The same view appears on the front and back of a drawing at the École des Beaux-Arts in Paris (MRD 181r and v). The composition on the front of that drawing shows pines flanking the middle ground on the right and a group of travellers in the foreground, while the drawing on the back resembles this sheet in Frankfurt more closely. The drawing on the back of the sheet in Paris is a preliminary sketch in red chalk of the kind Claude must have often produced when he began to think about a composition. Only a few such studies have survived, however.
Roethlisberger arranged the drawings in order: First Claude must have made the Paris drawing on the front, then the one on the back of the same sheet, and then finally the drawing in Frankfurt, which led to a 1638 composition depicting shepherds (LV 27, MRP 26). Roethlisberger later added to this group a drawing which shows the same view (Roethlisberger 1983, cat. 33), assuming that all four refer to a composition which was never executed. Some twenty years later, Brugerolles also noted the relationship between the Frankfurt sheet and the back of the Paris drawing, but pointed out that the front of the Paris drawing must have been produced later than the drawing on the back of the same sheet and the Frankfurt drawing (Brugerolles 2001, pp. 150-52). Moreover, she also confirmed convincingly the relationship to the painting. The drawings have a number of important details in common with the painting; the impressively fortified town is especially revealing, since it appears in the background in all four drawings.
The faint lines subdividing the Frankfurt sheet diagonally, horizontally and vertically can be found in several of Claude's studies for compositions. Kitson surmised that - like the more usual squaring - they may have served to transfer his composition from one sheet to another or onto the final painting. Russell, on the other hand, believes that they had a compositional purpose. Brugerolles, too, emphasised the function of these lines as a sort of scaffolding, on which Claude was able to create the effect of depth and scaling, which is a characteristic feature of his paintings.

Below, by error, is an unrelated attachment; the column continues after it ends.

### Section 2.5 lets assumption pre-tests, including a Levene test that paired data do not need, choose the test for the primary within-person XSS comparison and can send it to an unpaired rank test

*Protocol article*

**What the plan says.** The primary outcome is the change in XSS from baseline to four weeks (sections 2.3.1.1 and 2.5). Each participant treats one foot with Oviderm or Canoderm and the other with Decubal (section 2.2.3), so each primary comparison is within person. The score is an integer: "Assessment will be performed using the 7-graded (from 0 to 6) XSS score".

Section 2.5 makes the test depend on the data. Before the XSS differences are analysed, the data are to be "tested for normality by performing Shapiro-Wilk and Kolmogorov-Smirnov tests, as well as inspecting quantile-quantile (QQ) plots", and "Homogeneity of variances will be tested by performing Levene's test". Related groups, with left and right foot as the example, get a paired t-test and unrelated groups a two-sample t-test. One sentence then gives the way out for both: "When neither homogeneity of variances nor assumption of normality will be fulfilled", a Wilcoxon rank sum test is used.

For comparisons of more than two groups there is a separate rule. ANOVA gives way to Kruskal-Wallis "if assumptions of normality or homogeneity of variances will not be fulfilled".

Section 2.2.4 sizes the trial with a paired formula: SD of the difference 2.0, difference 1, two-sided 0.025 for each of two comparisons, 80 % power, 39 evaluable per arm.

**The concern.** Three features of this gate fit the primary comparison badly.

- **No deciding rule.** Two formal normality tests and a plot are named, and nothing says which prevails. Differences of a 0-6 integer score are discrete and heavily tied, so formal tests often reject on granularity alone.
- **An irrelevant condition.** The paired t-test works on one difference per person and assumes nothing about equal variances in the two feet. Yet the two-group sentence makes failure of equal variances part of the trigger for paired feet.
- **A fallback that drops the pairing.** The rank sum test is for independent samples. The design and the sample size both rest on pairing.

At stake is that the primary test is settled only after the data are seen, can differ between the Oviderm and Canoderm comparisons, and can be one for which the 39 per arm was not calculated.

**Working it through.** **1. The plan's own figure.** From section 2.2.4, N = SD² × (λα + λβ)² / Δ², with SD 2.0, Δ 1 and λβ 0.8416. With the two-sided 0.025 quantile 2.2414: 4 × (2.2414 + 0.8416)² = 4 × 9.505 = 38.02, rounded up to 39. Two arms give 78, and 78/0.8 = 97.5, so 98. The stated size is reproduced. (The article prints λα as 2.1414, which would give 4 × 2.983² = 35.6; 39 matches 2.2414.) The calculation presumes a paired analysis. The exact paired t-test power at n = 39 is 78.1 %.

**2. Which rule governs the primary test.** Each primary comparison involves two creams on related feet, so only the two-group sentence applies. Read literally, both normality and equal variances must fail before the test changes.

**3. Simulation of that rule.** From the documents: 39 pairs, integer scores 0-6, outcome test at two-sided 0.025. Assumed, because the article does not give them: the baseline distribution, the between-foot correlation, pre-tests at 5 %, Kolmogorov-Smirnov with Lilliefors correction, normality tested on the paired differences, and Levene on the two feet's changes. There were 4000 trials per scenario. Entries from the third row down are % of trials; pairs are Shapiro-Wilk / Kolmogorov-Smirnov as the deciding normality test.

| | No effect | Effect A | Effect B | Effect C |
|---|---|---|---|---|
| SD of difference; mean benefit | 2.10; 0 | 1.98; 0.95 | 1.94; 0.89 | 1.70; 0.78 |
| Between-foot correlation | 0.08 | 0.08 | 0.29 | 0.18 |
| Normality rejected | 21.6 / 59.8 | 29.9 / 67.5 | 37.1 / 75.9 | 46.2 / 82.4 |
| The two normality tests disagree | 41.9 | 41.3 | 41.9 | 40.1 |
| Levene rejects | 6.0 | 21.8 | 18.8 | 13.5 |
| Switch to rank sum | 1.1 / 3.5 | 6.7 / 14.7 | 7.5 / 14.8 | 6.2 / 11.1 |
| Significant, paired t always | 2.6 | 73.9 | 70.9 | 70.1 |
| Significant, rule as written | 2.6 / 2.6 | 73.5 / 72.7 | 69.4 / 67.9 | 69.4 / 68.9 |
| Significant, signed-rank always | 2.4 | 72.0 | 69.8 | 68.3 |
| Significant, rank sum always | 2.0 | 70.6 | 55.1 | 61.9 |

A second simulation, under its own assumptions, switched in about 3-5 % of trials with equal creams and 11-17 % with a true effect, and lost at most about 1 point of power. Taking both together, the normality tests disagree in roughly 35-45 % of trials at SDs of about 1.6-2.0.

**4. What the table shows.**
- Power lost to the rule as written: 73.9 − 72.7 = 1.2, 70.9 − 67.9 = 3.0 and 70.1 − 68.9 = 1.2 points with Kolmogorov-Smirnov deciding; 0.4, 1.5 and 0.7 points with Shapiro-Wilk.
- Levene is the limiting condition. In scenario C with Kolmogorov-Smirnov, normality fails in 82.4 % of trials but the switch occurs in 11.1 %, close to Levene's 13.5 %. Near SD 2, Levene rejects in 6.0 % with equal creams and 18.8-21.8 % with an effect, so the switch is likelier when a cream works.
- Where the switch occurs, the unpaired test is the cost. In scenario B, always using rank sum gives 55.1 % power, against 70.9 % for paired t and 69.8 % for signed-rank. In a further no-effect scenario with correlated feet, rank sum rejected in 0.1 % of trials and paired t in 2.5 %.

In March 1815, the Frankfurt businessman and banker Johann Friedrich Städel bequeathed his entire fortune and art collection to a foundation which was to be named after him: the 'Städelsches Kunstinstitut'. However, he also dedicated the foundation to the citizens of Frankfurt immaterially, wishing it to be an "adornment and of practical use" to Frankfurt's citizenry. He was thus the first ordinary citizen in the German-speaking region to found a public art museum: the present-day Städel Museum. When he died, his collection comprised 476 paintings, some 4,600 drawings, almost 10,000 printed graphics and valuable books.
Since 2001, the Städel Museum has systematically been researching the provenance of all objects that were acquired during the National Socialist period, or that changed owners or could have changed owners during those years. The basis for this research is the “Washington Declaration”, also known as the “Washington Conference Principles”, formulated at the 1998 “Conference on Holocaust-Era Assets” and the subsequent “Joint Declaration”.
The provenance information is based on the sources researched at the time they were published digitally. However, this information can change at any time when new sources are discovered. Provenance research is therefore a continuous process and one that is updated at regular intervals.
Ideally, the provenance information documents an object’s origins from the time it was created until the date when it found its way into the collection. It contains the following details, provided they are known:
The successive ownership records are separated from each other by a semicolon.
Gaps in the record of a provenance are indicated by the placeholder “…”. Unsupported information is listed in square brackets.
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